Boston Globe critic Ellen Bhang gave Sri Lankan restautant Suvaai a try. Prepare for a wait at this North Cambridge restaurant; "it operates with a skeleton crew," though its cuisine "is full of dishes that are unique."
While combinations of 15 spices are used for one dish, "most flavors here are deeply savory rather than spicy with chili heat." The curry that coats Sri Lankan masala lamb includes ginger, cardamom, and cinnamon, among a dozen others. Onion rava semolina masala dosa is "lacy in texture" and is served with a "saucy" curry, which Bhang recommends using as a dip for the crepe and its filling.
South Indian items on the menu, like "mixed vegetable pakoda ... are fine, but less interesting to our tablemates than the Sri Lankan selections." Exceptions are "tart" rasam and "fragrant" attukal, two soups.
Improper Bostonian critic MC Slim JB finds Jacky Robert's new home, Ma Maison, "gratifying." "He continues to hoe the familiar furrow of everyday French bistro fare."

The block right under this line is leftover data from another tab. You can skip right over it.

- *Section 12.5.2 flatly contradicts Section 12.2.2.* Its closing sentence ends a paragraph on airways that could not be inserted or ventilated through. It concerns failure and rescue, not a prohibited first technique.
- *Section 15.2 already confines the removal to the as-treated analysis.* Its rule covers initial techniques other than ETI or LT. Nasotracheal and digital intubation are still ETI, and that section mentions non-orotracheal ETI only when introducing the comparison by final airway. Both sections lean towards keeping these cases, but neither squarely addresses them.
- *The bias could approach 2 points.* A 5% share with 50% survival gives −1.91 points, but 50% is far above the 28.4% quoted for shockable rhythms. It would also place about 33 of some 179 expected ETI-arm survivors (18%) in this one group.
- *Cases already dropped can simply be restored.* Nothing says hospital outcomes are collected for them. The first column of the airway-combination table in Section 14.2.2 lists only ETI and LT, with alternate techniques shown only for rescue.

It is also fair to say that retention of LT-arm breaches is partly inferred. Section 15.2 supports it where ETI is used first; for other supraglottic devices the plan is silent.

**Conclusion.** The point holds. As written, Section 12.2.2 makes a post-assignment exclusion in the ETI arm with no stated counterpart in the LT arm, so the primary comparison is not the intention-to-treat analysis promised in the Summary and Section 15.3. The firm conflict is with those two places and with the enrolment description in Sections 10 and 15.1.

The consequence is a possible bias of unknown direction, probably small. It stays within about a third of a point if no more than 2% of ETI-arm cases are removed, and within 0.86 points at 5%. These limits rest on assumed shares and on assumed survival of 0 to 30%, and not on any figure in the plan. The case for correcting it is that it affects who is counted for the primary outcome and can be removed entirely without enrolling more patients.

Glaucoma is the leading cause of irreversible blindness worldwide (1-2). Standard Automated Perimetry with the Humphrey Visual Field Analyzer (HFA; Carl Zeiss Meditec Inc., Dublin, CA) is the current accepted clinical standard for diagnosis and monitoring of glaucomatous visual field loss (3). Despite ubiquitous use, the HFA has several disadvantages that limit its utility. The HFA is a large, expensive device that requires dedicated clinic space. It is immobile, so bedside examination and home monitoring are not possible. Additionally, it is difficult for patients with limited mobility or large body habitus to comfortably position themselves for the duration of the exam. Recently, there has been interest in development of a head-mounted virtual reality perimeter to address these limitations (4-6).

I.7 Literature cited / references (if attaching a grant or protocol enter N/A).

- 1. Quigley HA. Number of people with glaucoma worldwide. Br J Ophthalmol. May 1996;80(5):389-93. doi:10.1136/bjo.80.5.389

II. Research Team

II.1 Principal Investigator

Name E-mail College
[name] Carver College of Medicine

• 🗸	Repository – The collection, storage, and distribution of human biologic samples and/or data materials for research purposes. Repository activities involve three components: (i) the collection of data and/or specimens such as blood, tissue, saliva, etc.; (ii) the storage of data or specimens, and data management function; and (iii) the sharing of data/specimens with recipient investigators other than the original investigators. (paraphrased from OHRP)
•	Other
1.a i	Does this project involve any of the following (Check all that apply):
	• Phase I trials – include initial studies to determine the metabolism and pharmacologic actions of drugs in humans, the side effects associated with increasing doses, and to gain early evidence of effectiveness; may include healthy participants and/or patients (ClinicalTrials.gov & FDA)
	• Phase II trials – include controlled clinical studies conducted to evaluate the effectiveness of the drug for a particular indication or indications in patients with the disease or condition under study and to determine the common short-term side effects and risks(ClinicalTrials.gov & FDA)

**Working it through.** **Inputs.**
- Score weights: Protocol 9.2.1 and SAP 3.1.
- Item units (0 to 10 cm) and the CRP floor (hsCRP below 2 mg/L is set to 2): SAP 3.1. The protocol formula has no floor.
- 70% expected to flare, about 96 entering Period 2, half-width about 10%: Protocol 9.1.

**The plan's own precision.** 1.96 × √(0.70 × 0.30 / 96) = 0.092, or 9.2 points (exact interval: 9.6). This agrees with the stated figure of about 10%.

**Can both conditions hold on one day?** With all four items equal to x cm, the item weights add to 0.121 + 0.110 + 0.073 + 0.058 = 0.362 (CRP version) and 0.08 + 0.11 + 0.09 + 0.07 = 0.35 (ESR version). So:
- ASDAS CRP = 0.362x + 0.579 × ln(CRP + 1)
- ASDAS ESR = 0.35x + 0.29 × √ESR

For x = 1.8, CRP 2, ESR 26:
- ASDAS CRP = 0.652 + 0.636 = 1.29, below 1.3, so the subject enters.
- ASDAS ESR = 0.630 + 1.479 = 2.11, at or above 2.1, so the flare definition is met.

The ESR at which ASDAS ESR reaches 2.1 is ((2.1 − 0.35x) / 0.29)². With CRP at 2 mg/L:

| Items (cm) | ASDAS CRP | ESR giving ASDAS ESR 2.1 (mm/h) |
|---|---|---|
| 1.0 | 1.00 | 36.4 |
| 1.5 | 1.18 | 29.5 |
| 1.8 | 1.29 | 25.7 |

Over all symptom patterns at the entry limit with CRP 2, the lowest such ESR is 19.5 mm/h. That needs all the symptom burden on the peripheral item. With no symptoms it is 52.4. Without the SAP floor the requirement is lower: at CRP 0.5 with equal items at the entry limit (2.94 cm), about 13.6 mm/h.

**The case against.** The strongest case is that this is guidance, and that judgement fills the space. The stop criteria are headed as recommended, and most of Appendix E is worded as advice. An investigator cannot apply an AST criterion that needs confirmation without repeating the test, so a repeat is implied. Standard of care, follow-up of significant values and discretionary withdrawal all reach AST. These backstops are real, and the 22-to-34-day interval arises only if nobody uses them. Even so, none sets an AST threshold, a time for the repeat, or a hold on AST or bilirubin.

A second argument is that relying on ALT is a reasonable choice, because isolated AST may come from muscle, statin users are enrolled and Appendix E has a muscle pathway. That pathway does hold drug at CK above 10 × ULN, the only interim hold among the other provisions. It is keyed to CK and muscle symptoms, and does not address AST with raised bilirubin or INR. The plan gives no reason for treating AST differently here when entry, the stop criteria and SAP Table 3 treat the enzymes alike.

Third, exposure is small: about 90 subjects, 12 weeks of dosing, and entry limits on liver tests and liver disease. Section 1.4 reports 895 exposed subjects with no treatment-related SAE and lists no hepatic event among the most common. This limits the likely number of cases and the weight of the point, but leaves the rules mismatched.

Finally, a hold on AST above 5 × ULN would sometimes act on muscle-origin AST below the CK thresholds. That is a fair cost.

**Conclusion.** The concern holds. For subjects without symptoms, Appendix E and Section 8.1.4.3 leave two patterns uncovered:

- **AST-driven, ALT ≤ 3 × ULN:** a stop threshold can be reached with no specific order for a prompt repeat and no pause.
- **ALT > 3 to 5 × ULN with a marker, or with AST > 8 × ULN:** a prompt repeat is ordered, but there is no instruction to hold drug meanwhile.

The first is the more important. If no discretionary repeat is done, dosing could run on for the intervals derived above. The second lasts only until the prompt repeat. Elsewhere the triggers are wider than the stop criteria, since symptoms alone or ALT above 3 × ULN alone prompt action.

Starters are comfortable: a slice of country pate is "generous," and house-smoked salmon is "excellent." On one visit, the chicken du jour features "lovely, well-seasoned," crispy skin, but its breast meat is dry. Good thing it comes with "excellent pan gravy." The steak frites accompaniments are good, but the meat itself would benefit from being a smaller cut of better meat, Slim assesses.
Offal specials are consistently good: Tripes a la provencal is a "smashing bargain" at $14, and veal kidneys "à l'ancienne" is "a surprising medium-rare, topped with a creamy, vividly tangy, mushroom-rich sauce." Desserts are another high note.
The list of wines-by-the-glass is "occasionally plonky," but Ma Maison offers something different from most other restaurants on the scene: A quiet, classic experience.